Not Seth Lugo
In a “normal” season, Marcus Stroman’s injury probably opens the door for Seth Lugo to chase his ill-advised deepest desire to re-enter the starting rotation. It shouldn’t happen in such a normal situation, and definitely not this weird one, especially when compounded with it being literally a day before Opening Day. To be reductive for the sake of brevity, in 31 career starts, Lugo has a 4.06 ERA; in 120 appearances as a reliever, a 2.52. The quality of the Mets’ options for a fifth starter start at “wholly uninspiring” and drop off quickly, but a middling Lugo who hasn’t started a game since 2018 and isn’t stretched out at all is one of the worse options on the table.
Plus, the domino effect of pulling Lugo out of the end of games to the end of the rotation is likely more damaging than whatever 5 ERA coalition of arms end up starting in that spot. For one, the highest-leverage situations immediately fall to either Dellin Betances, Justin Wilson (both who were hurt most of last season) or Edwin Diaz (who spent most of last season hurting me). Expecting Lugo to be even as good as his career 4.06 starting ERA is unreasonable. You can find that pretty much anywhere at this point, even with the Mets’ poor in-house options, but you can’t find the 2.52 ERA Lugo as easily.
Sure, there’s a small chance that Lugo is right and that he’s a starter and that he could help the Mets win a game every fifth day. But that would likely come at the price of even more late-inning bullpen blowups during Jacob deGrom starts. No thanks. Any lead the Mets scratch out in the early innings this season will be precious. Don’t take away their security blanket. - Jack McLoone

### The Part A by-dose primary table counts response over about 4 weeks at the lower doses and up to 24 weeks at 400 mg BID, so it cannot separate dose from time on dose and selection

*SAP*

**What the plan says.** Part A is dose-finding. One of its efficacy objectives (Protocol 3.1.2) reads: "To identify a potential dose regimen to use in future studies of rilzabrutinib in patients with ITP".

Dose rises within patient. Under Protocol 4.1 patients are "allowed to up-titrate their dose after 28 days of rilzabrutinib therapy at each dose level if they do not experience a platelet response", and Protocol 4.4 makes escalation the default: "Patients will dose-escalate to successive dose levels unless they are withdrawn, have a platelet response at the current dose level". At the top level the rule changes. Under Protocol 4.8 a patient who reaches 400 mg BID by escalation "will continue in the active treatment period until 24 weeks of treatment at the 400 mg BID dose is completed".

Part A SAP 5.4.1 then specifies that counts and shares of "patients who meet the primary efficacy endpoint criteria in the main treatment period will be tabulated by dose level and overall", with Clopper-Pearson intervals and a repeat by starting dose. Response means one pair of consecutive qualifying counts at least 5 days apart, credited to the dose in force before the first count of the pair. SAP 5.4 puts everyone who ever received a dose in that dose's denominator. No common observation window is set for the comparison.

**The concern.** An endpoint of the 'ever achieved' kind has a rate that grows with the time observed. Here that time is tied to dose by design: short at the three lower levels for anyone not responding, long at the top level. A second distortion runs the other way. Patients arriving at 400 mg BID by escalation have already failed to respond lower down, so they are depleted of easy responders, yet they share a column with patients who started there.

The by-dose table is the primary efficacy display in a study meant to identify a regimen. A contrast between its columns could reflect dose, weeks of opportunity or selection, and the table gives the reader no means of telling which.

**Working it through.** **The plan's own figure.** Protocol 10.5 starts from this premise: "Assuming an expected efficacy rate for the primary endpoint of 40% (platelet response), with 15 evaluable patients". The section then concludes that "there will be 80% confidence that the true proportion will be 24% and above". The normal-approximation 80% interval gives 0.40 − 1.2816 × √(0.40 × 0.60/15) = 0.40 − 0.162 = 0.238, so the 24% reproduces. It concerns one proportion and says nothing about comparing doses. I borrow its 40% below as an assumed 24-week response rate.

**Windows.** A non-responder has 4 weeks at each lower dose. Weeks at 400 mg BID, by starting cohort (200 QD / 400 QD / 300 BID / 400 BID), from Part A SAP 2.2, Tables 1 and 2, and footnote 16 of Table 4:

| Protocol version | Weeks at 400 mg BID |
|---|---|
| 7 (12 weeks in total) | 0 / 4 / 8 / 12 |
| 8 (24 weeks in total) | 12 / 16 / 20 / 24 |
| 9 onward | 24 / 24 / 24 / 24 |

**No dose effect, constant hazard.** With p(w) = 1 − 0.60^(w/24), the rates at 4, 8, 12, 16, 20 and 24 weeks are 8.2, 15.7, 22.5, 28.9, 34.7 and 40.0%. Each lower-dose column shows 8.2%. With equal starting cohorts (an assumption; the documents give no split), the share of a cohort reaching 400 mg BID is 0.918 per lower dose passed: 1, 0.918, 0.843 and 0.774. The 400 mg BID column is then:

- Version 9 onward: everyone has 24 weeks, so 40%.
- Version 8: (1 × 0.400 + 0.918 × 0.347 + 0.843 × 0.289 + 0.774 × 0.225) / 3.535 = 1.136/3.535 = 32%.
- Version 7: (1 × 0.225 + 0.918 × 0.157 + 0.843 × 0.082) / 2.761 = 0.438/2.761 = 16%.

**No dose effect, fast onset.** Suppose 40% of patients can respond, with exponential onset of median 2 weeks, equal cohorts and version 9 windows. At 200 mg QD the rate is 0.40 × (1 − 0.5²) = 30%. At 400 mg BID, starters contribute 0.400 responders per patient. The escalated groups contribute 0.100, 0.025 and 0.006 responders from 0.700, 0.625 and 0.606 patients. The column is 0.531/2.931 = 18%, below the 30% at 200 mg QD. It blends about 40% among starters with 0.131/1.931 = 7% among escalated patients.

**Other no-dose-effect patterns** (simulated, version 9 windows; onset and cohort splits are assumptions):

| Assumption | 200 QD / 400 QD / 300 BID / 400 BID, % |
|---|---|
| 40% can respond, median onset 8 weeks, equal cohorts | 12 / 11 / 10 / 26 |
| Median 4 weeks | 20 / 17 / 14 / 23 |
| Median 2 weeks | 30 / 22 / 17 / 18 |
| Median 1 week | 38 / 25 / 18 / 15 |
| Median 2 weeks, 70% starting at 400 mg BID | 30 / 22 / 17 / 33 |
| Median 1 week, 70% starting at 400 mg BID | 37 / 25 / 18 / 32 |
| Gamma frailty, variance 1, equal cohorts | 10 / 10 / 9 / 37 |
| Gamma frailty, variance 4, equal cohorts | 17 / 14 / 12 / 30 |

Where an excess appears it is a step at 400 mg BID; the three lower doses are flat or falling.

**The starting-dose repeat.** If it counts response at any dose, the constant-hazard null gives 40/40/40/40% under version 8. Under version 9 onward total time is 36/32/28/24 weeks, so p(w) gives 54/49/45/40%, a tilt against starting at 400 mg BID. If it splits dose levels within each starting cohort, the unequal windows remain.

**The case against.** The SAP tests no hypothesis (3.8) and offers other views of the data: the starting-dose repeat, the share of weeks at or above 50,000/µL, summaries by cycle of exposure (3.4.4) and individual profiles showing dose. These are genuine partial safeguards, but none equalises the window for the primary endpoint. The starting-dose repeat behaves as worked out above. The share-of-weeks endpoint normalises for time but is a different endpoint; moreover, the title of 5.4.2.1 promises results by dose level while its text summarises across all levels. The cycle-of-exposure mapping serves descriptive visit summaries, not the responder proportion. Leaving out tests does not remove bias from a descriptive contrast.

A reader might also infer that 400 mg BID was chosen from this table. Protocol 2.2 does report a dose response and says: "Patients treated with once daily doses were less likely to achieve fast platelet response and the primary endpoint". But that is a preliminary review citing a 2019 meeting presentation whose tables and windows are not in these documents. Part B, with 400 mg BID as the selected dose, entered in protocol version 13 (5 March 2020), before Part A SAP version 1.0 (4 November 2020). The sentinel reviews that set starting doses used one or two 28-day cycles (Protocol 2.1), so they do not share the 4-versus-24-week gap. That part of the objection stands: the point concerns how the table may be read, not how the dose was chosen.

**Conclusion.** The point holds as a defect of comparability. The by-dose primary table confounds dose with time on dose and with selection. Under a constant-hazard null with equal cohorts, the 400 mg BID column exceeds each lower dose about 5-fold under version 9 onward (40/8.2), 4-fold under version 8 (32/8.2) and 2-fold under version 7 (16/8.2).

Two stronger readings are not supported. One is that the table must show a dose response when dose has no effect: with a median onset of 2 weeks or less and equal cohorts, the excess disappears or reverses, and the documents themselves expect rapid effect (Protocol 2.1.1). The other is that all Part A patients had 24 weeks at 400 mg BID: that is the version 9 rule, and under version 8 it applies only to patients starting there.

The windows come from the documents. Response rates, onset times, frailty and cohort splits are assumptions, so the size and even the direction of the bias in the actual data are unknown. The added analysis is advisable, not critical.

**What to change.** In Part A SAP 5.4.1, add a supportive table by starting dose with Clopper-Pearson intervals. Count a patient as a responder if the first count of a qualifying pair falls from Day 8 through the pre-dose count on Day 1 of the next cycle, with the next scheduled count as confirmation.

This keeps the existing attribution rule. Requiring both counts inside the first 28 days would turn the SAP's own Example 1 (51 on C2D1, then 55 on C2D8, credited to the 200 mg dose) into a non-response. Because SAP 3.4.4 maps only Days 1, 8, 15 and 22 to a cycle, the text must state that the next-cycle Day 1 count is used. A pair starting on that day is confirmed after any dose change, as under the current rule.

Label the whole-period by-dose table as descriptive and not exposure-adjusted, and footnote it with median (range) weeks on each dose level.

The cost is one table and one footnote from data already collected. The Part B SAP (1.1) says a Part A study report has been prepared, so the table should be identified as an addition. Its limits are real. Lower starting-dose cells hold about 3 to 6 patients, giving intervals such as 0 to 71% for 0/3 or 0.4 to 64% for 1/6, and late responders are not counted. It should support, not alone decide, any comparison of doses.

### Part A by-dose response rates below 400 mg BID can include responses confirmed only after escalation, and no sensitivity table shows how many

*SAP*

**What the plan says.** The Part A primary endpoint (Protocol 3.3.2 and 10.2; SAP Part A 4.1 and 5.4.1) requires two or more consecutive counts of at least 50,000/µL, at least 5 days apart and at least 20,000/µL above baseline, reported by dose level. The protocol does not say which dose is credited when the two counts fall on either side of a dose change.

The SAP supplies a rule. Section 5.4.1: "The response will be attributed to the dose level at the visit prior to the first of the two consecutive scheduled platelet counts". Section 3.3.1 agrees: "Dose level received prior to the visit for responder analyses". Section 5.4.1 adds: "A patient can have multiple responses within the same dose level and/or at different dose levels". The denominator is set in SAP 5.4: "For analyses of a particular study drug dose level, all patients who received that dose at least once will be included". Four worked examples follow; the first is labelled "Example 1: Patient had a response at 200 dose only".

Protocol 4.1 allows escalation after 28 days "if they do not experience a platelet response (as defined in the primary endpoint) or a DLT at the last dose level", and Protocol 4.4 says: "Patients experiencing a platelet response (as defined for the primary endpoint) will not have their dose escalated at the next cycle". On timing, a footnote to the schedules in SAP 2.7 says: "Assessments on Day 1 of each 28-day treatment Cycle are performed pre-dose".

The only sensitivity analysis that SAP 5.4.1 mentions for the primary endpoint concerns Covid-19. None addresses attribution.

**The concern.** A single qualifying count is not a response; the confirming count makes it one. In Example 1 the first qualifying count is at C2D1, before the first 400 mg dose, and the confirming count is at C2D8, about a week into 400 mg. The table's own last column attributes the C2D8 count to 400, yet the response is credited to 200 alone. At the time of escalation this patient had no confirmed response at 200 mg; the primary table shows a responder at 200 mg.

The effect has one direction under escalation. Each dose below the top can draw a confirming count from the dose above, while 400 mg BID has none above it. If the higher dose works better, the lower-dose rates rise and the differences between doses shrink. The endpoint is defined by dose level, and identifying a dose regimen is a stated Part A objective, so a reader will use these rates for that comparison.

Actually, Seth Lugo
While Lugo has established himself as a relief ace for the Mets and therefore it’s completely understandable that the team is adamant about leaving him in the bullpen, these are desperate times for the Mets and this is not a normal season. Seth Lugo is the best pitcher on this team not named Jacob deGrom at this point. Therefore, it is logical that he should pitch more innings. He already has a starter’s arsenal and his biggest limitation as a reliever is his inability to pitch multiple days in a row. Why not remove that roadblock by allowing him to pitch every fifth day as a starter? He was already likely going to serve in a piggyback role, pitching multiple innings to make up for short outings during this unique season. By going with an inferior option such as Corey Oswalt or Erasmo Ramirez, the Mets run the risk of forfeiting the game from the outset with Seth Lugo’s innings coming when the team is already down by a significant margin. Instead, why not give the Mets a fighting chance by allowing Lugo to toss 60-70 pitches to start the game?
Lugo has made it clear he wants to start. If now is not the time to give him that shot, then when? What does the man have to do to get some spot starts? It’s hard to blame him for being frustrated when all he has done is perform and is constantly overlooked for lesser options. - Allison McCague